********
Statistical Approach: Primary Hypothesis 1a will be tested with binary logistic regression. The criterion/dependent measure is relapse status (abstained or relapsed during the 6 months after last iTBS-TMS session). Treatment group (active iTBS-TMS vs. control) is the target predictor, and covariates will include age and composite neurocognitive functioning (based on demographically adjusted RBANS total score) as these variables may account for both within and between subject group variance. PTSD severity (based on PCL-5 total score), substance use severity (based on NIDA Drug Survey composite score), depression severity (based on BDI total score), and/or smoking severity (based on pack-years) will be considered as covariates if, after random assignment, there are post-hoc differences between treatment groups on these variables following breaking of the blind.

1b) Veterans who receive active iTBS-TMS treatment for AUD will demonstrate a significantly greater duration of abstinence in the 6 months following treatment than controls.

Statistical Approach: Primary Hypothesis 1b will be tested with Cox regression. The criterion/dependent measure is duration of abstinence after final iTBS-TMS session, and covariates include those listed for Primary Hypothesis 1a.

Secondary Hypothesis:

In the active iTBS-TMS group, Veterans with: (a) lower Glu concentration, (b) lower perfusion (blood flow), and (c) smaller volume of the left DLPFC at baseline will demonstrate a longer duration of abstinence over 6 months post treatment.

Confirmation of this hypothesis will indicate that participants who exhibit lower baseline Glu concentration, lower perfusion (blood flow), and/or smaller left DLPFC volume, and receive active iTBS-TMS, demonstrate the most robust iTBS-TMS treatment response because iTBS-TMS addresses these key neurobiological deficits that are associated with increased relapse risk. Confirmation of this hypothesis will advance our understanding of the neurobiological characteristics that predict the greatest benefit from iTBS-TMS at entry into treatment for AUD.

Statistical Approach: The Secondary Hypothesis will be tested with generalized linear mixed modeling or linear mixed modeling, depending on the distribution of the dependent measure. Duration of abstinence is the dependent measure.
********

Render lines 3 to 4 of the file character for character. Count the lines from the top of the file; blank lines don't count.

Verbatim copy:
Statistical Approach: Primary Hypothesis 1b will be tested with Cox regression. The criterion/dependent measure is duration of abstinence after final iTBS-TMS session, and covariates include those listed for Primary Hypothesis 1a.

Secondary Hypothesis: